A Mere Woman

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While the Athens of America reverberated with the blasts and counterblasts of the warring authors, a threeman board of referees—Samuel Dexter and judges John Davis and Thomas Dawes —was appointed to adjudicate the squabble. On May 11, 1809, the Boston board handed down its ruling, declaring that the two reverend doctors owed Miss Adams “a substantial and valuable recompense for their interference with her work.” Then they fudged the matter by stating that the ministers had not violated any right enforceable by a court, and by failing to specify the amount of damages.

Dr. Morse’s son, Sidney Edwards Morse (Samuel F. B. Morse, inventor of the telegraph, was another son), jumped into the controversy with his own pamphlet, published in 1814. Sidney brought in a whole series of theological issues, but he hit hardest with the argument that the entire case was a “getup business” to make it seem that his father had taken advantage of a helpless woman. No settlement was ever made. Justly or not, an impression persisted that a couple of upstanding men of the cloth had been made to look like a pair of heels.

The long wrangle over the New England history did not keep Miss Adams from her regular writing chores. In 1804 she published The Truth and Excellence of the Christian Religion , containing a series of sketches on lay defenders of Christianity. Printers told her that too much had already been written on the subject, but she finally located one who agreed to publish it, giving her a hundred dollars’ worth of the volumes to sell on her own. She was less than idolatrous about a number of her fellow Christians, finding them guilty of slanting and unfairness in their writings about rival sects.

Although the two clergymen had beaten her to the punch with a school edition of the New England history, Hannah completed her own abridgment and found a printer for it. He failed before issuing it, and so did a second printer who contracted to publish it two years later. No faint-heart, she turned to a fresh project that quickly absorbed her interest and sympathy: a history of the Jewish people. Her research, covering the long period from the fall of Jerusalem to the beginning of the nineteenth century, drew on standard works for the early centuries, but she had access only to “desultory publications and manuscripts” for the later years. Correspondence with a French writer, the Abbé Gré goire, helped her to round out her data, which came principally from secondary sources. Much reading was involved, further straining her weak eyes, but she said, “I determined to persevere in my attempt to investigate the fate of this wonderful people.” She was enthusiastic about the Jews, who had preserved their integrity and religion in the face of savage persecutions, and her selfimposed job of retracing their history was, she wrote, “one of the happiest periods of my life.” She regarded the Jewish religion as “the first and best of God’s gifts to men.”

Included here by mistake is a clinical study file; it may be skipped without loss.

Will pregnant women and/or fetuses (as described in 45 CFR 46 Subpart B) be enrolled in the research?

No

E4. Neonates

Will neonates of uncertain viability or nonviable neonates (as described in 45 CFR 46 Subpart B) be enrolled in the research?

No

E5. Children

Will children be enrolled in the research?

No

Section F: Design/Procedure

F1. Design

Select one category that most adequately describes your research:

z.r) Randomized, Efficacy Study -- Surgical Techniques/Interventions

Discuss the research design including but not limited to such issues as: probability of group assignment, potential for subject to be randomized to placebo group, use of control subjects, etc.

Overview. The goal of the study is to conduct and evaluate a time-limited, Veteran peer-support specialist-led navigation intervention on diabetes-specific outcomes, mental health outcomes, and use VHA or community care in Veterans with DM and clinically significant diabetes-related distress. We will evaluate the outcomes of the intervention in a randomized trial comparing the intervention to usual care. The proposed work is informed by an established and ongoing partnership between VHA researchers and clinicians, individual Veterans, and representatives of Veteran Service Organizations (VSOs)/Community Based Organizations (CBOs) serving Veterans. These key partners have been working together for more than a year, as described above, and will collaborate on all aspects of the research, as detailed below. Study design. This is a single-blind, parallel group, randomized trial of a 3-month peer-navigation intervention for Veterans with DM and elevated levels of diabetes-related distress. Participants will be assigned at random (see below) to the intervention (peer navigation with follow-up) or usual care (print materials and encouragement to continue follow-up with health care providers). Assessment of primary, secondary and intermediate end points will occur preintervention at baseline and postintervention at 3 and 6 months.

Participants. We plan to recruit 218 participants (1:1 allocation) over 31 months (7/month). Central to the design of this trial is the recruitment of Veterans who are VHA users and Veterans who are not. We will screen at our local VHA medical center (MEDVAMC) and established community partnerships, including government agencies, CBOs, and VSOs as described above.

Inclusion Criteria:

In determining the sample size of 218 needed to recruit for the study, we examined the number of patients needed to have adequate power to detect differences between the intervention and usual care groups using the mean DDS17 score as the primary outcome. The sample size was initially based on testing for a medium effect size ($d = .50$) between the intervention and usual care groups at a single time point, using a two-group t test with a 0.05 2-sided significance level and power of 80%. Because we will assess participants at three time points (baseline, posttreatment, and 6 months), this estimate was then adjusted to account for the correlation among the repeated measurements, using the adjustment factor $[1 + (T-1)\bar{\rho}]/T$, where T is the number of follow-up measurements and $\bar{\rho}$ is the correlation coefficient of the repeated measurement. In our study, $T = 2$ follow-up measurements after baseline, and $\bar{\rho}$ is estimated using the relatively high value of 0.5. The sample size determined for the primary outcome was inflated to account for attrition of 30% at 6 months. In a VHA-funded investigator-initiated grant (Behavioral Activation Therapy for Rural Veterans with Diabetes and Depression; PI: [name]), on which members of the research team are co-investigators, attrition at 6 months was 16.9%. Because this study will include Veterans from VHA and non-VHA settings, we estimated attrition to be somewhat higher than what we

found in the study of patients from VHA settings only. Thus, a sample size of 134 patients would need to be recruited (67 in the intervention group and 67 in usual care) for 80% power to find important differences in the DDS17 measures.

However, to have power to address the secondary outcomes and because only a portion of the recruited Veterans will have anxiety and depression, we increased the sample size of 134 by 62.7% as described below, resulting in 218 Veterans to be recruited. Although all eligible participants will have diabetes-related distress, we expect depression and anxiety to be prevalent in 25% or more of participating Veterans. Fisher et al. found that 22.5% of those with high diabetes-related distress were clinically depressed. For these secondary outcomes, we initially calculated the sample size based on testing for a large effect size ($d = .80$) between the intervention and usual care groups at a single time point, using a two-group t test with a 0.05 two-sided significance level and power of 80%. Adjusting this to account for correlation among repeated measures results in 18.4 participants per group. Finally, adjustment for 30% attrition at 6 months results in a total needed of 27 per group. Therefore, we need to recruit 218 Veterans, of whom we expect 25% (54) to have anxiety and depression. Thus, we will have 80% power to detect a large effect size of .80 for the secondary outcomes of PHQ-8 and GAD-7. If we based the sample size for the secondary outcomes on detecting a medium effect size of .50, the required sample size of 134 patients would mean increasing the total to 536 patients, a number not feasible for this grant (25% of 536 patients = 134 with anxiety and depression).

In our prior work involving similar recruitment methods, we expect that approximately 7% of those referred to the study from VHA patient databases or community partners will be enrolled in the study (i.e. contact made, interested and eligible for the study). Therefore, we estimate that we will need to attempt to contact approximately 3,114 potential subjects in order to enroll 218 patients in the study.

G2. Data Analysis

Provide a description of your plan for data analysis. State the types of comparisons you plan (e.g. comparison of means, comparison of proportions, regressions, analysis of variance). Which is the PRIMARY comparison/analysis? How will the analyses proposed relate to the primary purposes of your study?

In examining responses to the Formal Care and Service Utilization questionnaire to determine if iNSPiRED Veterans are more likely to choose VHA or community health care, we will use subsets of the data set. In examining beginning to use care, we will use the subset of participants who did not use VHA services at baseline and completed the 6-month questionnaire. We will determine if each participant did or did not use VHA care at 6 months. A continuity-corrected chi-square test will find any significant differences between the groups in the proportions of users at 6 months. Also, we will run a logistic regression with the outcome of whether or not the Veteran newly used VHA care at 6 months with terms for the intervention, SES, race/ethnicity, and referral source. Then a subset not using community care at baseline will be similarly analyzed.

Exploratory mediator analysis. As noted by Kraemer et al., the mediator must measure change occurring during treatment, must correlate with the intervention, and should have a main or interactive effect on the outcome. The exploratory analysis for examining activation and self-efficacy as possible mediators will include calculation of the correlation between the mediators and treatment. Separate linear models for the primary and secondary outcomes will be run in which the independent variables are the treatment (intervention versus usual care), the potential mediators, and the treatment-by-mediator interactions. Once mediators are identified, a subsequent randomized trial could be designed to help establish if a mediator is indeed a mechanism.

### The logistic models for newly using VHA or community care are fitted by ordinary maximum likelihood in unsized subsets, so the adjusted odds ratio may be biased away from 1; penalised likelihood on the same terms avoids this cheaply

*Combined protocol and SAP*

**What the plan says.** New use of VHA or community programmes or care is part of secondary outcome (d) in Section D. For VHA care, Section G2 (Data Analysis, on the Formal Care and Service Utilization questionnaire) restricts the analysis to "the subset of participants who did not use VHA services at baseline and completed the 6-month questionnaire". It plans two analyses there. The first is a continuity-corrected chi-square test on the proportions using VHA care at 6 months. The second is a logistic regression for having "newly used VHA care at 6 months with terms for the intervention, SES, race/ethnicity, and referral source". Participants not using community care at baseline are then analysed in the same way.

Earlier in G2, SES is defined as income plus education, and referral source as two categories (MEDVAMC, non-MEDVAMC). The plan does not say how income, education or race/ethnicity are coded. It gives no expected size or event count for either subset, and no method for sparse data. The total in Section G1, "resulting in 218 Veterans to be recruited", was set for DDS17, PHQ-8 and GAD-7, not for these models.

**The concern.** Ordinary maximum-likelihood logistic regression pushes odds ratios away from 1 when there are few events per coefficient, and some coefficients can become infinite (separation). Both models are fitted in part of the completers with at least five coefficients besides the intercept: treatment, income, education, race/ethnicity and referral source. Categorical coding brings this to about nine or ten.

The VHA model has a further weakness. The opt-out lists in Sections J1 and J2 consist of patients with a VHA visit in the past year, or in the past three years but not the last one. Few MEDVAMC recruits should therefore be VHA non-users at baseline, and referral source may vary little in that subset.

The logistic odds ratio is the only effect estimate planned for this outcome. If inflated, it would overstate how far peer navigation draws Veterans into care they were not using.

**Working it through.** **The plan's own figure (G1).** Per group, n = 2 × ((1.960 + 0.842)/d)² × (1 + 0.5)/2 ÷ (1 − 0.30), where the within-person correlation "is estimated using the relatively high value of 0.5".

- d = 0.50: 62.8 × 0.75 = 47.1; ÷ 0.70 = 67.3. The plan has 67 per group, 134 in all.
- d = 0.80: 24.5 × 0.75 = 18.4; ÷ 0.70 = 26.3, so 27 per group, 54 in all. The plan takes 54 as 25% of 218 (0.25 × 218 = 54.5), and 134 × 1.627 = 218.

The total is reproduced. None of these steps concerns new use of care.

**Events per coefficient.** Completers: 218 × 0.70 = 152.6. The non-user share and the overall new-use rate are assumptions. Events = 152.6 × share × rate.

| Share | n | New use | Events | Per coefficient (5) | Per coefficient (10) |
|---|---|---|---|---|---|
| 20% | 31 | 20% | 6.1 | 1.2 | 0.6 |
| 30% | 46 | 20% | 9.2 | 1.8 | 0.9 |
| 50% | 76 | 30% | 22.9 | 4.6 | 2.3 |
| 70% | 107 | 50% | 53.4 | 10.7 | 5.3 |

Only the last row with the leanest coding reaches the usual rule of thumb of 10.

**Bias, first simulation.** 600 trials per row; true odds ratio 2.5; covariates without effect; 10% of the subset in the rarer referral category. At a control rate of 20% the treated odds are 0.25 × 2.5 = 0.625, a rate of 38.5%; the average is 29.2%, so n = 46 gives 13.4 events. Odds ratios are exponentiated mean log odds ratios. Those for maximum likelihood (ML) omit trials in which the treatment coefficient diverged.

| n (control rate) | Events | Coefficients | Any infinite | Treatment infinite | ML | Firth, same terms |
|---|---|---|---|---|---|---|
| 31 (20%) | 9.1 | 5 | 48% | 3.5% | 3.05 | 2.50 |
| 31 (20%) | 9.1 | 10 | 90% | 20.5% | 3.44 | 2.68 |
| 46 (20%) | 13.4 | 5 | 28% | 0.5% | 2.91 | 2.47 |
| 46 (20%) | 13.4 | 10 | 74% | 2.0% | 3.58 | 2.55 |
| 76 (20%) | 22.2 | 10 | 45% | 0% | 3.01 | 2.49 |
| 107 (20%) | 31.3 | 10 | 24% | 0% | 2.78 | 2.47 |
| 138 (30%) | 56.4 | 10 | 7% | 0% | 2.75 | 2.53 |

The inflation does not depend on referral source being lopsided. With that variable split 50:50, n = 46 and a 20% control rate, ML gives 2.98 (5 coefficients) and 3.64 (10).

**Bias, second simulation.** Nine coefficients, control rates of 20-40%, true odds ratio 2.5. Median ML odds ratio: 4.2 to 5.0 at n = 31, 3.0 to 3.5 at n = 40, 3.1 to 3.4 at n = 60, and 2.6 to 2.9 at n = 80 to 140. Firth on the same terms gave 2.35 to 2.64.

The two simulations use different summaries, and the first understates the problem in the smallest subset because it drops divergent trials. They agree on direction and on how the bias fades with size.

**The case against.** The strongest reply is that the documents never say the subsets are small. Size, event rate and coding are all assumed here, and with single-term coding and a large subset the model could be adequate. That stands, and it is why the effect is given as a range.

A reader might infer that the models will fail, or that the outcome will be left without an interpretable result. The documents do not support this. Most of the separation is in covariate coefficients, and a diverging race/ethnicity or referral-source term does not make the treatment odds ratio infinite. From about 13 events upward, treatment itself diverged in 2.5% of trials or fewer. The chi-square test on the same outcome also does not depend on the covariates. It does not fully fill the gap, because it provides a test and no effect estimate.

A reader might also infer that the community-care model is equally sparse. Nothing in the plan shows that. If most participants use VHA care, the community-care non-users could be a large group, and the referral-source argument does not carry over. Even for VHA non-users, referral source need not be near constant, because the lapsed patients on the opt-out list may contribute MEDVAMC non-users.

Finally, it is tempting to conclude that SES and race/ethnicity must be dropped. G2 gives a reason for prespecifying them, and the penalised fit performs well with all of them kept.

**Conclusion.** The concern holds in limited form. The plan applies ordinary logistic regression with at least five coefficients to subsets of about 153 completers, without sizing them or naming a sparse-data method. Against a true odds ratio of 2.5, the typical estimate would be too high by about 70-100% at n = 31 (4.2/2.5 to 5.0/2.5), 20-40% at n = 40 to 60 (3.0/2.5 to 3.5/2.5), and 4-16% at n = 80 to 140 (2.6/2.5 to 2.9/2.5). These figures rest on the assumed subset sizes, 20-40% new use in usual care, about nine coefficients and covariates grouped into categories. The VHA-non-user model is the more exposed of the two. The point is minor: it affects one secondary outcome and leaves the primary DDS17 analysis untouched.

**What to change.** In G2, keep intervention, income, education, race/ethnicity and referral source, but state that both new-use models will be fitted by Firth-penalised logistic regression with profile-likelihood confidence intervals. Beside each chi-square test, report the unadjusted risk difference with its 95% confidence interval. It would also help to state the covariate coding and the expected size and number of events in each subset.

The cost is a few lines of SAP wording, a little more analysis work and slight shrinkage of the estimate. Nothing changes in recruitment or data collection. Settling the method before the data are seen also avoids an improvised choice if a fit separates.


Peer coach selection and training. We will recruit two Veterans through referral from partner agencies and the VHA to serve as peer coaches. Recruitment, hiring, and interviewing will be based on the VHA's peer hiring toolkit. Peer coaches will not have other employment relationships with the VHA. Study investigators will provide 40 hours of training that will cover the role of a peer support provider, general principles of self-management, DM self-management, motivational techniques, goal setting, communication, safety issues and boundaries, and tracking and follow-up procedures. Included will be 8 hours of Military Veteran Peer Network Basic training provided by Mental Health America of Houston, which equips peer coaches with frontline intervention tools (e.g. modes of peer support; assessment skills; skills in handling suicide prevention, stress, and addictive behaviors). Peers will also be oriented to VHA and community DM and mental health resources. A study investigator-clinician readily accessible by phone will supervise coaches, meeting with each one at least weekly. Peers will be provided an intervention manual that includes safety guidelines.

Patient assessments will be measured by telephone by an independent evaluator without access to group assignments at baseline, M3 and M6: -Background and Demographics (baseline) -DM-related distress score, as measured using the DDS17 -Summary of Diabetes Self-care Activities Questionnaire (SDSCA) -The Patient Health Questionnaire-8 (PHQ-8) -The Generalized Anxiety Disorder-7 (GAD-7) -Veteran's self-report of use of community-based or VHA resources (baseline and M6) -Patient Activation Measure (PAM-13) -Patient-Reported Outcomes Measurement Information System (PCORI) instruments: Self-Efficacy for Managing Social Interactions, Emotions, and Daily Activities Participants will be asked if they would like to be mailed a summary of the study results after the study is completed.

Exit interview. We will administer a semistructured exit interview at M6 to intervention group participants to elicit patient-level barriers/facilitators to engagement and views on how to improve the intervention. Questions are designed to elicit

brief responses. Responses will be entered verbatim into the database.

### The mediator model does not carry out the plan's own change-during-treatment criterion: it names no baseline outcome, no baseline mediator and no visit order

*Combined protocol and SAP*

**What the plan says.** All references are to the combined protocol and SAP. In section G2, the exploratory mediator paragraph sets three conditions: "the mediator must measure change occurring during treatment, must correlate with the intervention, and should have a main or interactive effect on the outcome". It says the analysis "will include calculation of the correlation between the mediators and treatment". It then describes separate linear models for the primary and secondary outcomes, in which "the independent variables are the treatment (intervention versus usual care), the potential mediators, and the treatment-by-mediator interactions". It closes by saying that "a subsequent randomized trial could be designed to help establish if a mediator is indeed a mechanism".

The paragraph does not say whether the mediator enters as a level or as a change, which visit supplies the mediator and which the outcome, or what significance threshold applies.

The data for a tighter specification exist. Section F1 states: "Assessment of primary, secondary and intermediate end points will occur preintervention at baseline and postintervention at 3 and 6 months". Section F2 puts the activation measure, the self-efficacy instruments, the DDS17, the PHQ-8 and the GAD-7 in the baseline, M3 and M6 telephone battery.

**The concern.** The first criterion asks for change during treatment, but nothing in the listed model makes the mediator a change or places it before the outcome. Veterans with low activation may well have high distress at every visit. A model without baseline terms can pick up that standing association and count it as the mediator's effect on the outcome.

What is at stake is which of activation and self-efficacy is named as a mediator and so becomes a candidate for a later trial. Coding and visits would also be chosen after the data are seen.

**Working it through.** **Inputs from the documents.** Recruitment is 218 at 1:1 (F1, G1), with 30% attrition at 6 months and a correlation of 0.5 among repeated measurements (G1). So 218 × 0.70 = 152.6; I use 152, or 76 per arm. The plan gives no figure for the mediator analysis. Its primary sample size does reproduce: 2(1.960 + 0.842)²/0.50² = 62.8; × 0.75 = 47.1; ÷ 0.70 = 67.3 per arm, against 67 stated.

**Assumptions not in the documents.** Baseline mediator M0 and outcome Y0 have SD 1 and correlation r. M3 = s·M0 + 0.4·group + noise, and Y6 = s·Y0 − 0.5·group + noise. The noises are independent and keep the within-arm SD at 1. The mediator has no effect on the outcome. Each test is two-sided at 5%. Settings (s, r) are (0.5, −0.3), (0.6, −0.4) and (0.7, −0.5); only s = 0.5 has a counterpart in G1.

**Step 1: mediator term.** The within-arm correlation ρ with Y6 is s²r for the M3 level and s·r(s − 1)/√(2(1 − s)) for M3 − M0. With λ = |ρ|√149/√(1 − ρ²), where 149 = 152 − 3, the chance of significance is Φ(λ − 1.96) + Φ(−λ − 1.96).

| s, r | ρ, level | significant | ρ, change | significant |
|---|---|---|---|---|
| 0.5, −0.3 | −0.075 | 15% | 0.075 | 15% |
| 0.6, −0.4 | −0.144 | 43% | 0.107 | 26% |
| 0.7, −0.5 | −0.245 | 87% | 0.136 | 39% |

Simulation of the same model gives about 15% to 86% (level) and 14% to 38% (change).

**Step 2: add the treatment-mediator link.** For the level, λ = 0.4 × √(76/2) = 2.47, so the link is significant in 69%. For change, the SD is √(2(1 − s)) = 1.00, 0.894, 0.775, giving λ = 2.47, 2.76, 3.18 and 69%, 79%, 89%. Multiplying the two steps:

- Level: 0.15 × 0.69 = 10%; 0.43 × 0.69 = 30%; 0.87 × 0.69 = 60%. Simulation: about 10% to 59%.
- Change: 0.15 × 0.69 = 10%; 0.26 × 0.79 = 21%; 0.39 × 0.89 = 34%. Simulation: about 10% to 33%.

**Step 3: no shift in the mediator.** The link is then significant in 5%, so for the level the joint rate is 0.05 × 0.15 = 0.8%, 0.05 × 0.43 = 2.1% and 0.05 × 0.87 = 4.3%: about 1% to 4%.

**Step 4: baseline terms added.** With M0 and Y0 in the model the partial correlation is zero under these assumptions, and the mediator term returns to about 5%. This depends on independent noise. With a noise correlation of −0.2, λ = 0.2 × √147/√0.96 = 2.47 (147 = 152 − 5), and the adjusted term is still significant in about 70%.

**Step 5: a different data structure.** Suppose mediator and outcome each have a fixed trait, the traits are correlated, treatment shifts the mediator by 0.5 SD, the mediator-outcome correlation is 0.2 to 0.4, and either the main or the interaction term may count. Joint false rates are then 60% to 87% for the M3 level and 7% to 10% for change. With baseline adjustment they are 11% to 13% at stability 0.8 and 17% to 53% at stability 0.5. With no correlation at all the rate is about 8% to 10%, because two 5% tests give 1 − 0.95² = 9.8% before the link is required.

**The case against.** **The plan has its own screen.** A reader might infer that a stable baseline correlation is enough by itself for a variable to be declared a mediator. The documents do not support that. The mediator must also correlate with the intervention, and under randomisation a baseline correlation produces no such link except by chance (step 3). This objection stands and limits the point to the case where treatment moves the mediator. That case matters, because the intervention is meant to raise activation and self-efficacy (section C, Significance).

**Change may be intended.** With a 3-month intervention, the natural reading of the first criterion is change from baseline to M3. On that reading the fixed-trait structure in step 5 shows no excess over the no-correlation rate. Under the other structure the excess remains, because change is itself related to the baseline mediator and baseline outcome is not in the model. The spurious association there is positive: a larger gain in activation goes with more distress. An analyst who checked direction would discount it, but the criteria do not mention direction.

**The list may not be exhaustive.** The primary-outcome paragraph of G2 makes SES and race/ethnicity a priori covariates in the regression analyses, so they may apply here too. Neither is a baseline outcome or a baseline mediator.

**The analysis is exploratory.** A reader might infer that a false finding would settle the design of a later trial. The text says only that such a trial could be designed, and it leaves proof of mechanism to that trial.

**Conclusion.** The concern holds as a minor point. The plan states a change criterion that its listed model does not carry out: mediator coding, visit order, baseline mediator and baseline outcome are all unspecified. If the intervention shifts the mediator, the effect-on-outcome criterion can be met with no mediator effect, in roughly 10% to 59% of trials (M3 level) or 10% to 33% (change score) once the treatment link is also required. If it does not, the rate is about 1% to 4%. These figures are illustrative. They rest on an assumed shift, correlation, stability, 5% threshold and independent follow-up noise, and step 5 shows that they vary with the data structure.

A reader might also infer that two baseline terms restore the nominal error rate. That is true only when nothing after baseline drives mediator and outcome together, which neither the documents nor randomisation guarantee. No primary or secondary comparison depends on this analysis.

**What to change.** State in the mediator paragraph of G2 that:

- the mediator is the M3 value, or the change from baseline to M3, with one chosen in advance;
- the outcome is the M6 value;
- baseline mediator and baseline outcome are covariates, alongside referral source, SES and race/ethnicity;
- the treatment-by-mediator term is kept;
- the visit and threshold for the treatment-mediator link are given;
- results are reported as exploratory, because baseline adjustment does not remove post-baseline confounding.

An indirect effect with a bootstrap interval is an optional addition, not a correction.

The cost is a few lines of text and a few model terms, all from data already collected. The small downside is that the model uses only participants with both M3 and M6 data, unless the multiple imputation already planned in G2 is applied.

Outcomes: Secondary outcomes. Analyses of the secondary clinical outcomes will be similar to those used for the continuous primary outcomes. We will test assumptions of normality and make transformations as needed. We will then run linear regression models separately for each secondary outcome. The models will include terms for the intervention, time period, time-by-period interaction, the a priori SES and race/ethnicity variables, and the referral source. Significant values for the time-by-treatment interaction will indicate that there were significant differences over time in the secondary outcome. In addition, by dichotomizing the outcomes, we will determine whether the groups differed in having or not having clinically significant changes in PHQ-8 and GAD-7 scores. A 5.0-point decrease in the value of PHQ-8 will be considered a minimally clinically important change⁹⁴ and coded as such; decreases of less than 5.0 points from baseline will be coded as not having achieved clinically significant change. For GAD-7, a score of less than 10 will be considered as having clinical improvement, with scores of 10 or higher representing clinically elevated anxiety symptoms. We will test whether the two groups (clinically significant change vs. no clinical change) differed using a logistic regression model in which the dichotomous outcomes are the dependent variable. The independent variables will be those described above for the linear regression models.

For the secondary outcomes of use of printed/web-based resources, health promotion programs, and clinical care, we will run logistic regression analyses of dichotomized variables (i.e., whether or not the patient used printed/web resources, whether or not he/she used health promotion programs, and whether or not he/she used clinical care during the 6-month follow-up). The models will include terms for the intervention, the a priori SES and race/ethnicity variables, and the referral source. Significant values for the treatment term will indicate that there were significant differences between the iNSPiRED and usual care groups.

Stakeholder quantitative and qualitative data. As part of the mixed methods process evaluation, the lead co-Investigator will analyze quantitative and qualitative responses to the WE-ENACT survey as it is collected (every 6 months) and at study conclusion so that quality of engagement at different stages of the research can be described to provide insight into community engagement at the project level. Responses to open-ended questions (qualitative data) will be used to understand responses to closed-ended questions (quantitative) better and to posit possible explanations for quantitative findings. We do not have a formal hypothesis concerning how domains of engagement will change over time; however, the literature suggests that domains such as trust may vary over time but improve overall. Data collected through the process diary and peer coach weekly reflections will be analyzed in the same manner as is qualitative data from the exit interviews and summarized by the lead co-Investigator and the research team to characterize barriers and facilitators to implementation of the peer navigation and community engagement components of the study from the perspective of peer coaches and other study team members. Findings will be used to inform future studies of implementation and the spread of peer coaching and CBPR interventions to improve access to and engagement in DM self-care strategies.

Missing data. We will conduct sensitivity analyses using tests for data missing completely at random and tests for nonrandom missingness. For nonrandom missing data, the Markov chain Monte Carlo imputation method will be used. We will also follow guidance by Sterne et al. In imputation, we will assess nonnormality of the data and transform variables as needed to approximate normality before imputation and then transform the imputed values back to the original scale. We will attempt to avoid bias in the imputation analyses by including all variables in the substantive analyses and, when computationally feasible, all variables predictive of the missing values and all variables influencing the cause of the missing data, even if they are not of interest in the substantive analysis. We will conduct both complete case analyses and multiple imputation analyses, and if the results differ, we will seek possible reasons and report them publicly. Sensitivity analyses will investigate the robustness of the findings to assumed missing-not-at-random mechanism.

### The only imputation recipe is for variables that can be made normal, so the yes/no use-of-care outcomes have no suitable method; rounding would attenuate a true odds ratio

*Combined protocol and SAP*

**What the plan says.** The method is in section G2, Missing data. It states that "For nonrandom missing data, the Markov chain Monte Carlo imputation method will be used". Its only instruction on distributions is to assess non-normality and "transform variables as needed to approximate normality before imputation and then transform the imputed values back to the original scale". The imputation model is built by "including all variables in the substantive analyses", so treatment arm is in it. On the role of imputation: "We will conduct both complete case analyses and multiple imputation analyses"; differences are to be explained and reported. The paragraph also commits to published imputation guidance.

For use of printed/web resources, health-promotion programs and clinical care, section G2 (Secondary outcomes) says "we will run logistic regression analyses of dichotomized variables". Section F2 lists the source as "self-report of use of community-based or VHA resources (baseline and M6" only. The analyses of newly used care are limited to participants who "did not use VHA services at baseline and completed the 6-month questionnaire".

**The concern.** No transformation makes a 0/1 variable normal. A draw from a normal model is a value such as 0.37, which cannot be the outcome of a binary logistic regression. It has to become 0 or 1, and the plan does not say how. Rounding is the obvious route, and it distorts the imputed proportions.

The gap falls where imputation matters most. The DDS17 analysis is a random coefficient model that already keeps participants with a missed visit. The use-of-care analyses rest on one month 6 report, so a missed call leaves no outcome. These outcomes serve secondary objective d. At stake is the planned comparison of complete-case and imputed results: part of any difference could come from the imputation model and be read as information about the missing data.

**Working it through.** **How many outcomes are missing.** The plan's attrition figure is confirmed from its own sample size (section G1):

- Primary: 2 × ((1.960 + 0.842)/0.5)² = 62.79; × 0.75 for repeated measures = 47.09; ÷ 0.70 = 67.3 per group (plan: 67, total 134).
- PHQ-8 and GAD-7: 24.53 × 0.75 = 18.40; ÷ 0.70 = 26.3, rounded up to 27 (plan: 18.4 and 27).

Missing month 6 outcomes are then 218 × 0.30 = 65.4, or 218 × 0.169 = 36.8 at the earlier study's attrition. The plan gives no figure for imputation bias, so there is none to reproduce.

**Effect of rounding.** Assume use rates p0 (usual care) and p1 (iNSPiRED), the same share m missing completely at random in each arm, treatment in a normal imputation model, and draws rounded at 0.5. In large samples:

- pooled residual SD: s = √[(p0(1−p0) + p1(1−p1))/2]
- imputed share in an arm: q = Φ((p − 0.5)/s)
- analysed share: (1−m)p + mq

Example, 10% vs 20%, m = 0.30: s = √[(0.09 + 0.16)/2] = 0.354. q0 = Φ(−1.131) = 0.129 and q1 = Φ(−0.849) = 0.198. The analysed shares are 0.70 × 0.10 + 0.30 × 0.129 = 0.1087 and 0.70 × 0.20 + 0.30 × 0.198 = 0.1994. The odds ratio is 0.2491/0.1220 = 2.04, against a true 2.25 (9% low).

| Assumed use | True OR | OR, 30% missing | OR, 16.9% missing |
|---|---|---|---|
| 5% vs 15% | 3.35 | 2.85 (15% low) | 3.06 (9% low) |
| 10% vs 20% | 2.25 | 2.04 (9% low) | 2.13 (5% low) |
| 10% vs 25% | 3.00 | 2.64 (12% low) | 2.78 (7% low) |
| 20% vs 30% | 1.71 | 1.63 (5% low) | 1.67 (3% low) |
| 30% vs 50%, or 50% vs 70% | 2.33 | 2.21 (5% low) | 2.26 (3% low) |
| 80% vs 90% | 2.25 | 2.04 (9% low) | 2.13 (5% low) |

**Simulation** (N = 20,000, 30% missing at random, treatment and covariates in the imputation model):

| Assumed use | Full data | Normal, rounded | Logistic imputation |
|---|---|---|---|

By the time Hannah completed the book, her old friends had either died or were too feeble to assist her in selling it. At the age of sixty she became her own book salesman—an occupation that frightened her far more than writing. But she knew that she faced old age without any funds except the one-hundred-dollar-a-year annuity created for her by a few Massachusetts friends and admirers, and she admitted that her mind “was at times depressed by this gloomy prospect.”

The History of the Jews added to her literary reputation; many New Englanders who knew her only slightly regarded her variously as an expert on the Jews, a walking dictionary, and a respected New England historian. One friend said of her, “No one could see her without feeling she was not of this world.” Sometimes, when talking with a circle of close friends, she warmed to her subject and astonished them with her eloquence and breadth of knowledge. Poetry and nature study were her deepest interests. In spite of her long silences and extreme reserve, Hannah’s friends considered her cheerful and optimistic, gentle in manner, and as sensitively attuned to the feelings of those around her as she was to the beauties of nature. If she ever felt a romantic attachment for a man, it has escaped the notice of her contemporaries. Like many other Adamses, she could quarrel with her Puritan heritage but never quite efface it. Throughout her life she kept a list of “Resolutions” to correct her moral weaknesses.

Her last book, except for numerous revisions and editions of her earlier works, was Letters on the Gospels , which appeared in 1826. Her Memoir , written by Hannah with additional notes by her friends, was published in 1832, a year after her death. Her later years were divided between residence in Boston and other cities of eastern Massachusetts. She was staying with friends at Brookline in November, 1831, when her declining health indicated that death was not far off. Hannah was in no hurry to go. On a matchless fall morning, with sunlight streaming into her large, comfortable room, she asked a visitor, “How can anybody be impatient to quit such a beautiful world?” One month later, on December 15, 1831, Hannah died at Brookline. Burial was at Mount Auburn, near Boston; a subscription campaign paid for her monument.